Have you ever had someone or something hold you back from a very important task? How do you deal with people who are very nice but seem to be dragging their feet on your important issues?
Do you let it go until the frustration and emotion gets too much and you blow? Or are you reactive, quickly getting angry at the person you are dealing with and even raising your voice?
Below is a quick guide to dealing with those difficult people or situations.
The first thing
We really need to do in these situations is plan our conversations, as this prevents us from being taken away in another direction from our real objective. Work out what we need by the end of the conversation (our agenda and objectives, don’t forget our contingencies too). Write these down and refer to them throughout the conversation.
…make sure we are dealing with the right person. If the person we are speaking to can not make the necessary decisions for us to achieve our objectives, then we need to go up the chain of command to reach the decision maker, otherwise we will end up completely frustrated and very emotional.
If we can not speak to the right person at that time, make sure we leave the conversation with at least their name and contact details so we can speak directly to them later.
We need to allow the person we are dealing with to have their say completely and without interruption. If something occurs to us, then write it down so we don’t forget, but don’t interrupt! Listen carefully. Check they have completed what they want to say and then rephrase in summary what we believe they are saying. Again, check with them that our summary is right. If they correct our summary, then repeat the rephrase/summary process until we have a full understanding of the situation from the other person’s point of view.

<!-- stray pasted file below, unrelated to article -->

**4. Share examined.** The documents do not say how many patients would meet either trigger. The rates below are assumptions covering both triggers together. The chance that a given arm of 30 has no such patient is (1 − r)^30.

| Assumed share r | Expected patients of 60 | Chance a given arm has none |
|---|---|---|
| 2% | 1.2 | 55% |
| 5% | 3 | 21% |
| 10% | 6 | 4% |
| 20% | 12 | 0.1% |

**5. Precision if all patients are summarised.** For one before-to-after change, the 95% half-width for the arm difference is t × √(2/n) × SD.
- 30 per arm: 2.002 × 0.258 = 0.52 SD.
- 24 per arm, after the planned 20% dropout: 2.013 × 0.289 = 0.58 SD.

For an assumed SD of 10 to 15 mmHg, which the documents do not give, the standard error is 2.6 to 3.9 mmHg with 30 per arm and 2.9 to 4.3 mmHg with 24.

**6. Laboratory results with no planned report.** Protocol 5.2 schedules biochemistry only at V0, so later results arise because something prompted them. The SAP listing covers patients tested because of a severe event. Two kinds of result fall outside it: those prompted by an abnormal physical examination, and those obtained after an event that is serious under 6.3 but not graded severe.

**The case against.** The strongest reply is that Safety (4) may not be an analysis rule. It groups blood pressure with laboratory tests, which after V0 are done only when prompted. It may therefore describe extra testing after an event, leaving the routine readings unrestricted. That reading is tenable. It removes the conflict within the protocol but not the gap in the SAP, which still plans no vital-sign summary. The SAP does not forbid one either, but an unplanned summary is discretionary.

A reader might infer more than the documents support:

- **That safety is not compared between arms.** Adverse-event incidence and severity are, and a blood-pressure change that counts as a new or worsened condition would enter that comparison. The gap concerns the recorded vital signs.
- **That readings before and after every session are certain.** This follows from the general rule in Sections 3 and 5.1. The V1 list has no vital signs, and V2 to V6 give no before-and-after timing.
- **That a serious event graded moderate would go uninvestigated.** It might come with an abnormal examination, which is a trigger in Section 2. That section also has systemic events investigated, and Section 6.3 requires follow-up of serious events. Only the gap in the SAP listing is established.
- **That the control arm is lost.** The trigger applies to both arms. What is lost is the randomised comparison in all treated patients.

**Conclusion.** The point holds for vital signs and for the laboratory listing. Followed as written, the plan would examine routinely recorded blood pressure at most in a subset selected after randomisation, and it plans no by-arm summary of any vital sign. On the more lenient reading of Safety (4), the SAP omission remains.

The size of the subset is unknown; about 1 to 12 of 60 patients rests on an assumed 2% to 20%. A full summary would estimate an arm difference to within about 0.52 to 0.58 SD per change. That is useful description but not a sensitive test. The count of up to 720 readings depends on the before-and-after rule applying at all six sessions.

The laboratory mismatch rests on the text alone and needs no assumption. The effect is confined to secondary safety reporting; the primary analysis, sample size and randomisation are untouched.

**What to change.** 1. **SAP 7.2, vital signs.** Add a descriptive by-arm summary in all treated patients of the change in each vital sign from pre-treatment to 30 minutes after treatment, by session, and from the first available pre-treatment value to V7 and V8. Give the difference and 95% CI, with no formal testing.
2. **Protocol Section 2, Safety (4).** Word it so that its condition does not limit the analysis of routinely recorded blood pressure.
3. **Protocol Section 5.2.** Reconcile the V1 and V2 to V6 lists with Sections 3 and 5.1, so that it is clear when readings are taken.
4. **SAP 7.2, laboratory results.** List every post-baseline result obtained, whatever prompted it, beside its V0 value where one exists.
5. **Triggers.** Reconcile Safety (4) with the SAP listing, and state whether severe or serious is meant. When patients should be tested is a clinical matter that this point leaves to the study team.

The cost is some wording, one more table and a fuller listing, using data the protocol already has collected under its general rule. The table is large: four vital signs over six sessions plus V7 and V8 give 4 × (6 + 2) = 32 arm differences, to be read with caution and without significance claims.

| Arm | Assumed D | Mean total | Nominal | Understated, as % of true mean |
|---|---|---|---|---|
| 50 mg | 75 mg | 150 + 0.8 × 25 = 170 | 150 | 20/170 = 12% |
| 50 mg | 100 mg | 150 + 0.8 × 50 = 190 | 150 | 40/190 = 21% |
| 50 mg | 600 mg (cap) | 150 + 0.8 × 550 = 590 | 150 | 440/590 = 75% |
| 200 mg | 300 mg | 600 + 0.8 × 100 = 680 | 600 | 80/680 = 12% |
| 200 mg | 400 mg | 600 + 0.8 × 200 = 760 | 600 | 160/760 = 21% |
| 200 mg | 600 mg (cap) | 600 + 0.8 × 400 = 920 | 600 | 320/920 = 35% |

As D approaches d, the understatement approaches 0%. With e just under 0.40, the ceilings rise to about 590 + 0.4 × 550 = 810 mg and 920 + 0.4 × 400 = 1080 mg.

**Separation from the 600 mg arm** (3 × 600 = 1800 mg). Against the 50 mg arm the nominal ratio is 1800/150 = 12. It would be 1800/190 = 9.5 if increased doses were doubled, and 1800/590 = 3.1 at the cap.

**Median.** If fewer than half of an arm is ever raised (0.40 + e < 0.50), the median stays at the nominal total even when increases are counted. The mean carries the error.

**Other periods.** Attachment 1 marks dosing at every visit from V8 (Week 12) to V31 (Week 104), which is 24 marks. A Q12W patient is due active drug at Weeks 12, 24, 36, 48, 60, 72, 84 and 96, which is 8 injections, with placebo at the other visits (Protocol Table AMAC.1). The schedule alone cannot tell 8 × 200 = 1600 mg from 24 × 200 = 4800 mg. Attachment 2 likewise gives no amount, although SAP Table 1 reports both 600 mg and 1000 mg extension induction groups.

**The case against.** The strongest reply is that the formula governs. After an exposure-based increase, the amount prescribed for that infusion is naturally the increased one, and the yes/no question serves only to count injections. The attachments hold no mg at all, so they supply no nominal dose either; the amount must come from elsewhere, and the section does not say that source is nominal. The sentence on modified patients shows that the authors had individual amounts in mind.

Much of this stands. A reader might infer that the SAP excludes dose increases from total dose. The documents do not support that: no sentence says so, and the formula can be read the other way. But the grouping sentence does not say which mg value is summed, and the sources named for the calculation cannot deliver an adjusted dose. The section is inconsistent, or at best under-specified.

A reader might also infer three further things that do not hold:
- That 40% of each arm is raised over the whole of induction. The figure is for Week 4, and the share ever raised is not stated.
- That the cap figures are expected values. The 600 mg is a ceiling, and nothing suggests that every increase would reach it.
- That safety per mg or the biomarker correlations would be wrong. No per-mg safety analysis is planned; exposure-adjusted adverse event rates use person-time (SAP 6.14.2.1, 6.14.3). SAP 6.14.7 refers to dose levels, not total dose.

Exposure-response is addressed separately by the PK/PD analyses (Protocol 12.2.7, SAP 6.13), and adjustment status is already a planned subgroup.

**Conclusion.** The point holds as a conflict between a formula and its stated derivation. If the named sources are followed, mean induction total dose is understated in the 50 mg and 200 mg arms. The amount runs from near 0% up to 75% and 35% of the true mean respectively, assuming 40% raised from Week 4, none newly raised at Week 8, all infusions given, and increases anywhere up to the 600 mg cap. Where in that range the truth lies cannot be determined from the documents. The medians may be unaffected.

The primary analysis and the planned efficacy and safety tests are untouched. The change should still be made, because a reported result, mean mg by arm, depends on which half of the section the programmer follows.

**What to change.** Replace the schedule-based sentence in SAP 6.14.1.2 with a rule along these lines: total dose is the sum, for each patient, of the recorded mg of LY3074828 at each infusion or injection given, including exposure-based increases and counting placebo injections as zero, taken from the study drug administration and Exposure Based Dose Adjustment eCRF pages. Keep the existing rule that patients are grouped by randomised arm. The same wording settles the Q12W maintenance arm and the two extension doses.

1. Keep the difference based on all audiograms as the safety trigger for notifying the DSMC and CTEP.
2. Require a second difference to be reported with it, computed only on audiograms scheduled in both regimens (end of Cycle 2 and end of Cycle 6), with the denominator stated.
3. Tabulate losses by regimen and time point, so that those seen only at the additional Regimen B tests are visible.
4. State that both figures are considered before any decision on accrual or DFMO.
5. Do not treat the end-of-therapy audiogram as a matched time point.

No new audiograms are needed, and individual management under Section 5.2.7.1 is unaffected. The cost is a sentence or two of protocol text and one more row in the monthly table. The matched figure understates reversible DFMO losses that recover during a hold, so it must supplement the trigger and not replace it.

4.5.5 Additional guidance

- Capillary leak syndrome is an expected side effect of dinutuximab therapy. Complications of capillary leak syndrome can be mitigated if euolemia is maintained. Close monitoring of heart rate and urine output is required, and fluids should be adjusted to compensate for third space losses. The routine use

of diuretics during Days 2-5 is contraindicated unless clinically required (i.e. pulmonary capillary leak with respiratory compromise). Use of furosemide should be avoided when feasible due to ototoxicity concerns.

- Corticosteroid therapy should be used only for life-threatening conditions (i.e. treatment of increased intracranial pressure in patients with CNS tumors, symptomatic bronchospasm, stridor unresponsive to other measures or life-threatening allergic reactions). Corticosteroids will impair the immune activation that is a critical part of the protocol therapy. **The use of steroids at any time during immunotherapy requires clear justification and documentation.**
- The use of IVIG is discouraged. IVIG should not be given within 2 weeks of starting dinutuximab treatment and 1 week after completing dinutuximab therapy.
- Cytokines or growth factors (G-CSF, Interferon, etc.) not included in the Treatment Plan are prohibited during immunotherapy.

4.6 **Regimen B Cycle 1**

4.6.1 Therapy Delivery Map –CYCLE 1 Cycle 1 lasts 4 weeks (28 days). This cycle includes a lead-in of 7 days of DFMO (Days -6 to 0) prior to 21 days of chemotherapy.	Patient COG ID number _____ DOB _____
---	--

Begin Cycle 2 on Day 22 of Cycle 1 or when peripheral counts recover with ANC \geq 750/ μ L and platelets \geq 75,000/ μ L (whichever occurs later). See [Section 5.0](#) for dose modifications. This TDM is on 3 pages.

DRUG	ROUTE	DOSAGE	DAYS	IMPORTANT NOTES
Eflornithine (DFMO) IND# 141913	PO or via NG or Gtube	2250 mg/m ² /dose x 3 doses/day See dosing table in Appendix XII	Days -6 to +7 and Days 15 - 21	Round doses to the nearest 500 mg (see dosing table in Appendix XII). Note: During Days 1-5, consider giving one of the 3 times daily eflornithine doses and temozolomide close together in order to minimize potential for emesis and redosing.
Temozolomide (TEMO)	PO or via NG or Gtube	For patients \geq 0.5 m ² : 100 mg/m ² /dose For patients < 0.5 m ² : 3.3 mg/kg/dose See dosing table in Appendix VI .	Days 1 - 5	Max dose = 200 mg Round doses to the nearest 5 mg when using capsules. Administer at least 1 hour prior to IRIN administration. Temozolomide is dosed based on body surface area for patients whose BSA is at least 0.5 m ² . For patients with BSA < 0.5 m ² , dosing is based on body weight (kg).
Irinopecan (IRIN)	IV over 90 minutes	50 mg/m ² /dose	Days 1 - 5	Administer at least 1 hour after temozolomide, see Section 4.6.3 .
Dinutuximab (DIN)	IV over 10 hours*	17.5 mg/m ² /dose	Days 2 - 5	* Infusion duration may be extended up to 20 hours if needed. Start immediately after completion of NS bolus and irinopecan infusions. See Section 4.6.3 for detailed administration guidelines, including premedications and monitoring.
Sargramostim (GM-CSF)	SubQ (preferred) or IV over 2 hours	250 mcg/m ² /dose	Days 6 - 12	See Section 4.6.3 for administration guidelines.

Now we explain in detail our own situation:
…both the facts and the impact on our life, practically and emotionally. The key is to ask them to put themselves into our situation and then fire the bullet questions at them: “How would you feel in this situation?” and “What would you expect in this situation?” Let them answer the question – silence is golden at this time. Most people will try to avoid answering these questions by saying something like “I know it can’t be easy” or “I’m sorry, it must be really difficult”. This is not answering the question. So re-state our question until they really put themselves into our shoes and answer the question we’ve asked.
It’s time to get what we came for!
They are now in the position of owing us due to their lack of results – so ask them what they are now willing to do for us. If they don’t suggest what we need, that’s when we suggest what they can now do for us (propose our objectives) after all we have been through.
When we take time to plan out our objectives, we will usually always get a better result than we were expecting.
Remember the times we have planned out a difficult situation in our heads: what someone might say, what we would say in return, how the whole conversation might go?
In this situation, what usually happens is that the conversation doesn’t go according to plan…it goes much better than we would ever have imagined! They don’t say what we were expecting…they say just what we wanted to hear! We feel much better for having the conversation, although we didn’t really want to have it in the first place. And how did we achieve this success? It’s simple – Planning!
Here’s your Quick Guide Checklist.
Print out, cut around perforations, keep it close, and use it to deal with your difficult situations every day.
Quick Guide Checklist – Difficult situations
- Plan your agenda and objectives
- Stay positive and calm
- Speak to the decision maker
- Listen carefully to the other person’s point of view and check for understanding
- Explain the situation and ask for what you need
- Finish off the conversation with a thank you!